The school felt satisfied with the books that similarly followed the Wahhabis’ method of investigation, and issued no permission for other the Sunni books that pursued a different method in their search to know the Shi‘ah.

Some time later, I found a chance to study the works of the eminent Sunni writers regarding the Shi‘ism and I was greatly surprised to find that their research procedure was fundamentally different from that of the Wahhabis. They seemed to have noticed the erroneous mingling of the Shi‘ism with the extremists. These authors strongly criticized the Wahhabis’ methods that saw no distinction between the Shi‘ism and the Ghulat, and believed that what the Wahhabis write concerning the Shi‘ism does not give the reader even the slightest hint of the realities or features of the Shi‘ah school of thought.

Professor Hamid Hafni, the contemporary Sunni author and Head of the Department of Arabic Literature of the ‘Ayn-u Shams University, says, “I spent a long time studying the doctrinal pronouncements of the Imams of the Ahl al-Bayt (‘a), in particular, and the Shi‘ah belief, in general, through the works of those who had criticized this school of thought. I did not, however, gain anything worthwhile to familiarize myself with this school of thought.”4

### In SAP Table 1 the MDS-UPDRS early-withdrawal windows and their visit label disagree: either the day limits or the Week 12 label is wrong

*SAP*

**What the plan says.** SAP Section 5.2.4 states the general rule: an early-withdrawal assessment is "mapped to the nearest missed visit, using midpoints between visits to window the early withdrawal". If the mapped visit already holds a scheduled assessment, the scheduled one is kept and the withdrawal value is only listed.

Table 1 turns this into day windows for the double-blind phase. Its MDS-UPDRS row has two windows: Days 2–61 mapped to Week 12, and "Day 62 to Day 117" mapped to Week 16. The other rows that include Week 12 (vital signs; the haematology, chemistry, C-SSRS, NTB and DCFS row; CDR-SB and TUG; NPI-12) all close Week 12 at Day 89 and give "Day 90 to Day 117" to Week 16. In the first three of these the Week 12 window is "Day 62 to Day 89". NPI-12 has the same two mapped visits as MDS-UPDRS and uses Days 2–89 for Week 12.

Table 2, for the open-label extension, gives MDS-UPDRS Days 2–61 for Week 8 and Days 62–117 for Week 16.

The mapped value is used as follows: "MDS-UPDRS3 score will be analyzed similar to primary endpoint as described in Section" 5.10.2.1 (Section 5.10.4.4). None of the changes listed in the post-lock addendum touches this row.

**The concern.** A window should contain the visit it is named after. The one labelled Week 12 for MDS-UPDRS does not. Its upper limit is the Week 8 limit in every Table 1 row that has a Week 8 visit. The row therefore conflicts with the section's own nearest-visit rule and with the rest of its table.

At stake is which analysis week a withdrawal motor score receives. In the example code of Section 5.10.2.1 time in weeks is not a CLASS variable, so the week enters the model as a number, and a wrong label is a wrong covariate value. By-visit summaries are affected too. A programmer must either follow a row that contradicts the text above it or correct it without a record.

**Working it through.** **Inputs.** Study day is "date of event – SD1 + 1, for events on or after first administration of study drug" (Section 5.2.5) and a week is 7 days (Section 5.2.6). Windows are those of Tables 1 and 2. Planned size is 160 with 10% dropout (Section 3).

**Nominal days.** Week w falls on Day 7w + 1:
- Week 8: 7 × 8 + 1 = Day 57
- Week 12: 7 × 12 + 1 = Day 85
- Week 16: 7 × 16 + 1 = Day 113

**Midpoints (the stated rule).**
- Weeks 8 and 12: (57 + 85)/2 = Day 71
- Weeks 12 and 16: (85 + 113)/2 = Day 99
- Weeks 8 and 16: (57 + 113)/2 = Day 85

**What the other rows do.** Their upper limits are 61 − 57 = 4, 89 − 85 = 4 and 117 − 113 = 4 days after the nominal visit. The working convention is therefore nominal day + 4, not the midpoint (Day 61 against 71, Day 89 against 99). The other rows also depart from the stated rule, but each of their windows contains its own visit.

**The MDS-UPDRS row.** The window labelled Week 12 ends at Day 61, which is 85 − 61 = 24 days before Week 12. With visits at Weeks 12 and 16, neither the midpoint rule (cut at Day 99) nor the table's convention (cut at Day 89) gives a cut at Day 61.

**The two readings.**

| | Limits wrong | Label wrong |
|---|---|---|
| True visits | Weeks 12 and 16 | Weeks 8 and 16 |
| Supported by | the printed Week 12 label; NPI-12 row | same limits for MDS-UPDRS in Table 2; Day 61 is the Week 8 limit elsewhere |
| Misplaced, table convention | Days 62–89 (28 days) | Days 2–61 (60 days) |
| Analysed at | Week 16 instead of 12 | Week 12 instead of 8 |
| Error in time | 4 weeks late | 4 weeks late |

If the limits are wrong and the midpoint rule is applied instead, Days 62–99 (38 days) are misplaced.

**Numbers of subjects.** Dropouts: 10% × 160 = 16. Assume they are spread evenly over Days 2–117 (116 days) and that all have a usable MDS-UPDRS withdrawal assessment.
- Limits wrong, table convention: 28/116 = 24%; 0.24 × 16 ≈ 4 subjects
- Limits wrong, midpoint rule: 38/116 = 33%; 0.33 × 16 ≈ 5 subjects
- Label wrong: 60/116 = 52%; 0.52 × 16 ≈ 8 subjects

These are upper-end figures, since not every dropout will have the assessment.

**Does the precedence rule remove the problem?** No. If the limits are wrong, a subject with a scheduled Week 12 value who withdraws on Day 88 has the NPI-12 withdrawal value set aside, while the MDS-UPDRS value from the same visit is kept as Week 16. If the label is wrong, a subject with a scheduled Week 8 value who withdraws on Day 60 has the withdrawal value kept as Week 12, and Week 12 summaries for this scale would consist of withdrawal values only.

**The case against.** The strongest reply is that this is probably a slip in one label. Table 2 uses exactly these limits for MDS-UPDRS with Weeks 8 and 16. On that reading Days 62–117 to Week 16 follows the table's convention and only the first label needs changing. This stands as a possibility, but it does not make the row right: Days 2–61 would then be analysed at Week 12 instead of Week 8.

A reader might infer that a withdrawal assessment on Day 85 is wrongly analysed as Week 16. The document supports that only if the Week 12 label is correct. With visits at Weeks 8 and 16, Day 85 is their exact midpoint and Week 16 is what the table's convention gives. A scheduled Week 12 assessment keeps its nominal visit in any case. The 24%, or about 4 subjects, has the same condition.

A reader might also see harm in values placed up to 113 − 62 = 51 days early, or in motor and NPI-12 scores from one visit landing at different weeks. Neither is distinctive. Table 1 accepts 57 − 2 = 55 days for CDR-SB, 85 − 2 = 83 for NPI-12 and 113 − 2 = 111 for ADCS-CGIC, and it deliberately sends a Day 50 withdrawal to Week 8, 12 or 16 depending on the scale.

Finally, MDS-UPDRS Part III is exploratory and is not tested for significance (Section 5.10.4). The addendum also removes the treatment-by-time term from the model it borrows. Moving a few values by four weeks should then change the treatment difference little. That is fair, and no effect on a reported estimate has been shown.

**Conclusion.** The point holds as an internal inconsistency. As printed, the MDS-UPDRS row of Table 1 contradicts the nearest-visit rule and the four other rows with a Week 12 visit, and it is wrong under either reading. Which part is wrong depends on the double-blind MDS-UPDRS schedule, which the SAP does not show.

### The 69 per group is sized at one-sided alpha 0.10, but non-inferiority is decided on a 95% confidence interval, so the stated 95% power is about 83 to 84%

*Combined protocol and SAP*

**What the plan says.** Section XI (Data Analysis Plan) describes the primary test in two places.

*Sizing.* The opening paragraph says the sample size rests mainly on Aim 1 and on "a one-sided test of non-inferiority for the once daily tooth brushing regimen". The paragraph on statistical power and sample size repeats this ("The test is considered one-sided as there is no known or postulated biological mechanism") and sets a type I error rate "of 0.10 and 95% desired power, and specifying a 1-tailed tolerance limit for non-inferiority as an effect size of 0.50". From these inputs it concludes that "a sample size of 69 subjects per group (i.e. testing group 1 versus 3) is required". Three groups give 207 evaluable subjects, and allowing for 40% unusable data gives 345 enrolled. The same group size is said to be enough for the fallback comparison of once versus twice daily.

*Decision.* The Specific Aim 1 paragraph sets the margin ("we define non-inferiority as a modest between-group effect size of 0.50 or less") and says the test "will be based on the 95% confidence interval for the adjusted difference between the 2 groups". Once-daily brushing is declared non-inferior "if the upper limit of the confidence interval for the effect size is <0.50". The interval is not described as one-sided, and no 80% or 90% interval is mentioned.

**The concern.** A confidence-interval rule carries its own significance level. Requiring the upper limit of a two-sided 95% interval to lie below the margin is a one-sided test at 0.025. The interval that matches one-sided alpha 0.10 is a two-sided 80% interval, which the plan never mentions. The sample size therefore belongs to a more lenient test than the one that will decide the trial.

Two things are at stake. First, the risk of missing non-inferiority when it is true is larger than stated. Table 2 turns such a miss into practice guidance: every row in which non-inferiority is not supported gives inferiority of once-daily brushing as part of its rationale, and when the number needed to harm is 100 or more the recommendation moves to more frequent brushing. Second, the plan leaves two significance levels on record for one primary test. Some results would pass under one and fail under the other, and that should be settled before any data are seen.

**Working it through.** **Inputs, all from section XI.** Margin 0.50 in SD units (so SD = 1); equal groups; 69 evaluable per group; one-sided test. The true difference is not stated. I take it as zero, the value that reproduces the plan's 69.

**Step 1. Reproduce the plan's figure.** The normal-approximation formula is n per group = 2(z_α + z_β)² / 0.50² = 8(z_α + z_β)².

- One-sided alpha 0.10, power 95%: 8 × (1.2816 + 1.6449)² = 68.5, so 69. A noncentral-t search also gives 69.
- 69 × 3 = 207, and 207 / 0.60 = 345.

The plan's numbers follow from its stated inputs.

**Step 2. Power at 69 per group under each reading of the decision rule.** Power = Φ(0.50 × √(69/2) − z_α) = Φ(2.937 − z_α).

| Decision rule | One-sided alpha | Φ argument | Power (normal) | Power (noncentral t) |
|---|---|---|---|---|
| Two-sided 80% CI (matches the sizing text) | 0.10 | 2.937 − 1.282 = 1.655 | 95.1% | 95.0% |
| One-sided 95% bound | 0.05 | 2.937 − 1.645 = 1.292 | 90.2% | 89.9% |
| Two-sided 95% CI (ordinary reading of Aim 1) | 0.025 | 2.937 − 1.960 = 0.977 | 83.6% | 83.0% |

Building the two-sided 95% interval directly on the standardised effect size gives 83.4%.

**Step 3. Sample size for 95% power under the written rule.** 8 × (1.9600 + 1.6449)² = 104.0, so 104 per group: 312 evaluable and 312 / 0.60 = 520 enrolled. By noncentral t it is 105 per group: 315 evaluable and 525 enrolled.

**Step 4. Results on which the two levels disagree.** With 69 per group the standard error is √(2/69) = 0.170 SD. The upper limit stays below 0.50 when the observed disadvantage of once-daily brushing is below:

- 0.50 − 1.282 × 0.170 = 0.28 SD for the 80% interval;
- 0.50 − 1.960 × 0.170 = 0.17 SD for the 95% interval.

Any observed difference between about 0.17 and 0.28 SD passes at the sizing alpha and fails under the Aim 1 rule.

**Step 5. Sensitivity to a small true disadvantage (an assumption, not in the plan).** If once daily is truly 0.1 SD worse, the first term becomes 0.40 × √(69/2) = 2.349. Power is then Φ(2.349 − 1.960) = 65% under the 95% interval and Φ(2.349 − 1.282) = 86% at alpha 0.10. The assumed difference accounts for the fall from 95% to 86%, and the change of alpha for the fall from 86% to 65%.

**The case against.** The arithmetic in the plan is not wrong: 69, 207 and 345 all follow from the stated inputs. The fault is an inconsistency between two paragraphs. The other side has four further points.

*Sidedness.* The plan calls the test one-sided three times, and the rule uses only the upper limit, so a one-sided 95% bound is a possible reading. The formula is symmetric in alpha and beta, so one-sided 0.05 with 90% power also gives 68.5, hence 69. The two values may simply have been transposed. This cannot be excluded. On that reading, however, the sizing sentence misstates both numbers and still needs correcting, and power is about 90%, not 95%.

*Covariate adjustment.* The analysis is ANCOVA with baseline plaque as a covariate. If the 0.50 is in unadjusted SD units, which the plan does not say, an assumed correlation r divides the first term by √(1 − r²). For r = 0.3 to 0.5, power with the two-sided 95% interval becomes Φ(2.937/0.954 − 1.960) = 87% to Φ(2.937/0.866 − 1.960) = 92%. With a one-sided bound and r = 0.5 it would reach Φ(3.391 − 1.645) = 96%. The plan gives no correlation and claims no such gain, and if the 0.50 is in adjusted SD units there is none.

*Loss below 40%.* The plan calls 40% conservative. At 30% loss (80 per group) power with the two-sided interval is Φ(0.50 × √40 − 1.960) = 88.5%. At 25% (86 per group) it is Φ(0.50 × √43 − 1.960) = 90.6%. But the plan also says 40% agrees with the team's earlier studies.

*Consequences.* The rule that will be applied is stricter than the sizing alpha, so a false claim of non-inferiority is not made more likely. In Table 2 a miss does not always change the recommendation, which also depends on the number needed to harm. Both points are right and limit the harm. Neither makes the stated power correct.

Such is the opinion of the distinguished Sunnis who maintain that the Wahhabis are unaware of the error they commit at “the stage of the Shi‘ah’s affinity”; naturally, they don’t keep the Shi‘ism and the extremists apart.

Anwar Jundi, a Sunni Egyptian thinker, says, “It is right that a research worker separates the Shi‘ahs from the extremists, whom the Imams (‘a) of the Shi‘ahs have severely criticized and about whose tricks they have given warnings.”5

Pointing to the same trouble, ‘Ali ‘Abd al-Wahid Wafi, another Egyptian scholar, says, “Many of our authors have mingled the Ja‘fari Shi‘ism with other Shi‘ah sects.” 6

Muhammad al-Ghazzali, the Sunni imam, who has extensively tried to correct the Wahhabis’ method of studying the Shi‘ism, has authoritatively defied those Sunnis who have followed the Wahhabis and has taken pains to offer a solution to those who are caught up in the trouble of mingling the Shi‘ism with the Extremism. He says, “Some liars who have mingled the Shi‘ism and the Ghulat, have spread the rumor that the Shi‘ahs are ‘Ali’s (‘a) followers, whereas the Sunnis are Muhammad’s (S), and that the Shi‘ahs consider ‘Ali (‘a) more meritorious for the rank of Prophethood, and that Prophethood was erroneously conferred on someone else. These are very hideous accusations and very mean lies that correspond with the Ghulat (belief) only.”7